The Triumph of Mammon (Google eBook)

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E. Grant Richards, 1907 - 166 pages
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Page 156 - A presence that disturbed him with the joy Of elevated thoughts ; a sense sublime Of something far more deeply interfused, "Whose dwelling is the light of setting suns, And the round ocean, and the living air, And the blue sky, and in the mind of man...
Page 151 - Nine-tenths of my time, and that which is more precious, have been wasted in the endeavour to earn a livelihood. In a world of my own making I should have been writing only what should have been written.
Page 152 - Theatrocrat, came into being with a profound satisfaction beyond delight, beyond ecstasy. The world glanced at them and passed them by unrecognized. This age is too commercial, too entirely in the grip of economics : it is too immoderate in its pleasure in every kind of moral suggestion, every kind of temporary interest and ephemeral issue, to care for poetical drama, too abject in its haunt of dulcet romanticism, mystic piety and dwarfing comicality ; and although the most tragic circumstance in...
Page 96 - Like some wild, wandering, shy hermaphrodite, And taught to serve us bravely ! Thus and thus, Of Other World, of God, of Heaven and Hell, I couch your eyes as of a cataract — These crystal windows of the Universe. From spirit, myth and immaterial dream I bid all things be free ; and at my word — Watch, Guendolen ! — like leprosy, the soul With all its noisome blotches, ulcers, blains Of evil conscience, penances, remorse, Contrition, sloughs and crumbles into nought, Leaving the proud sweet...
Page 152 - For half a century I have survived in a world entirely unfitted for me, and having known both the Heaven and the Hell thereof, and being without a revenue and an army and navy to compel the nations, I begin definitely in my Testaments and Tragedies to destroy this unfit world and make it over again in my own image...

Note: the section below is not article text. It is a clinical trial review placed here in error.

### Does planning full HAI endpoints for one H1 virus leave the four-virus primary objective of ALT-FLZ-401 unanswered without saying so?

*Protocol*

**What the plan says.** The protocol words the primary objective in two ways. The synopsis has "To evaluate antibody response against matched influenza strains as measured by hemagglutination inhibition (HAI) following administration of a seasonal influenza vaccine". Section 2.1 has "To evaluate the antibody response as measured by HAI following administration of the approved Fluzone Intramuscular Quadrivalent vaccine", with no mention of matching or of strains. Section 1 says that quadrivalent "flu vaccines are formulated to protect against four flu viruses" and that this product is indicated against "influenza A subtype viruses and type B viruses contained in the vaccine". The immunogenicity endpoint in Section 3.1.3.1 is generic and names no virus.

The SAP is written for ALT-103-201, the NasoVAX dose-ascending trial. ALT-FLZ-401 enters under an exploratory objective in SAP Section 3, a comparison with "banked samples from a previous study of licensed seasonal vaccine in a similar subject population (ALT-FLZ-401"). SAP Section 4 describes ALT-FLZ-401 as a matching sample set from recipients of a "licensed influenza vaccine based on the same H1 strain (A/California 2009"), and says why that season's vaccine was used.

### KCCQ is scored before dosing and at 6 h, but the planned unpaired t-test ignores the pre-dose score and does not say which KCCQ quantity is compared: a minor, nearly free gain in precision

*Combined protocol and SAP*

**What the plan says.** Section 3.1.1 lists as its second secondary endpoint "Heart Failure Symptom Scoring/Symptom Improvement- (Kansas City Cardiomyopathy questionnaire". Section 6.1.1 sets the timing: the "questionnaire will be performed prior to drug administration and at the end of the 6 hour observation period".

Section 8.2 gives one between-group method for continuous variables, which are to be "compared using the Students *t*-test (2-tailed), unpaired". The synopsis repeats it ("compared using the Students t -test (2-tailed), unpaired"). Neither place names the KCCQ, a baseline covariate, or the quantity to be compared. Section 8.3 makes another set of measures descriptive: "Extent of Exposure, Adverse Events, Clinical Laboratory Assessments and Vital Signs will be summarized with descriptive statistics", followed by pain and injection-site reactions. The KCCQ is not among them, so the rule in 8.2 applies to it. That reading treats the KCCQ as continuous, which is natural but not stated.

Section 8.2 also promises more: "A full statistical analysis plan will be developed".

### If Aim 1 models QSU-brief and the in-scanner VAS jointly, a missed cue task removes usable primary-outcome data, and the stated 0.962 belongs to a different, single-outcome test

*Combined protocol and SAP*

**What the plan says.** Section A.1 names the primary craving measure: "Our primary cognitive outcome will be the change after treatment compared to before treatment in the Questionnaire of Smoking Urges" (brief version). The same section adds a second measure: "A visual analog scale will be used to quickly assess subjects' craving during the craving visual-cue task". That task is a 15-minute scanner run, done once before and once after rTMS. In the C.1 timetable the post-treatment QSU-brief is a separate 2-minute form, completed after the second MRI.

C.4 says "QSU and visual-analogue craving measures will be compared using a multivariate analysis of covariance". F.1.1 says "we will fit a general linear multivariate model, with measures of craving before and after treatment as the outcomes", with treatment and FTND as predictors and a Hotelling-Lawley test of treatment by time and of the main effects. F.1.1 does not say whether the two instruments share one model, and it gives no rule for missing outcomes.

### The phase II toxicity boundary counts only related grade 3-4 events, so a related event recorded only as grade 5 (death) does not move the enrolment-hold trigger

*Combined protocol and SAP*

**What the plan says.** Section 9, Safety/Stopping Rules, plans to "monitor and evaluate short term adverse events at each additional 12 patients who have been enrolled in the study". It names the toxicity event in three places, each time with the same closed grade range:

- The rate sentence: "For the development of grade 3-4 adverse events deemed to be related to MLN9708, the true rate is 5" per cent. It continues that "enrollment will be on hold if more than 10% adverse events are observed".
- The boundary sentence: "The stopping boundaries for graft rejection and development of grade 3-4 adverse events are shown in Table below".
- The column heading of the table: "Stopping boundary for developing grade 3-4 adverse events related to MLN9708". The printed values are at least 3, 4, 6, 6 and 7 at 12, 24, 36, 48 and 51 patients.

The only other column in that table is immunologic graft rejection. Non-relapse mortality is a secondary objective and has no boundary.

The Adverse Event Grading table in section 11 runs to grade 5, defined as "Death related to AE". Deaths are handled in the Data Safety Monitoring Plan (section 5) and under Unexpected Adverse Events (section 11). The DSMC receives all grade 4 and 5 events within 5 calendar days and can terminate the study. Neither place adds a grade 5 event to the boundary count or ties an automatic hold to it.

Page 162 - Light and colour, sound and music, the ethereal warp and woof of the matter of which we ourselves are woven.
Page 103 - Florimund, this Nietzsche was a Christian ; And that transvaluation of all values Was neither more nor less than transmutation Of transubstantiation : — grin, but grasp it : — His Antichrist is Christ, whose body and blood And doctrine of miraculous rebirth, Became the Overman : Back-of-beyond, Or — what's the phrase ? — Outside good-and-evil : That's his millennium, and we'll none of it.
Page 144 - Sexless and used and immaterial, Upon the very threshold of the sun, To wonder why the earth should stink so! Men Belov'd, women adored, my people, come, Devise with me a world worth living in — Not for our children and our children's children, But for our own renown, our own delight! All lofty minds, all pride, all arrogance, All passion, ah1 excess, all craft, all power, All measureless imagination, come ! I am your King; come, make the world with me!
Page 103 - He posed as Zoroaster, and led us back To Dionysos : not our mark at all ; The past is past. And, for his prophecy ?— Why, Florimond, this Nietzsche was a Christian ; And that transvaluation of all values Was neither more nor less than transmutation Of transubstantiation :— grin, but grasp it :— His Antichrist is Christ, whose body and blood And doctrine of miraculous rebirth, Became the Overman : Back-of-beyond, Or— what's the phrase ? — Outside good-and-evil...

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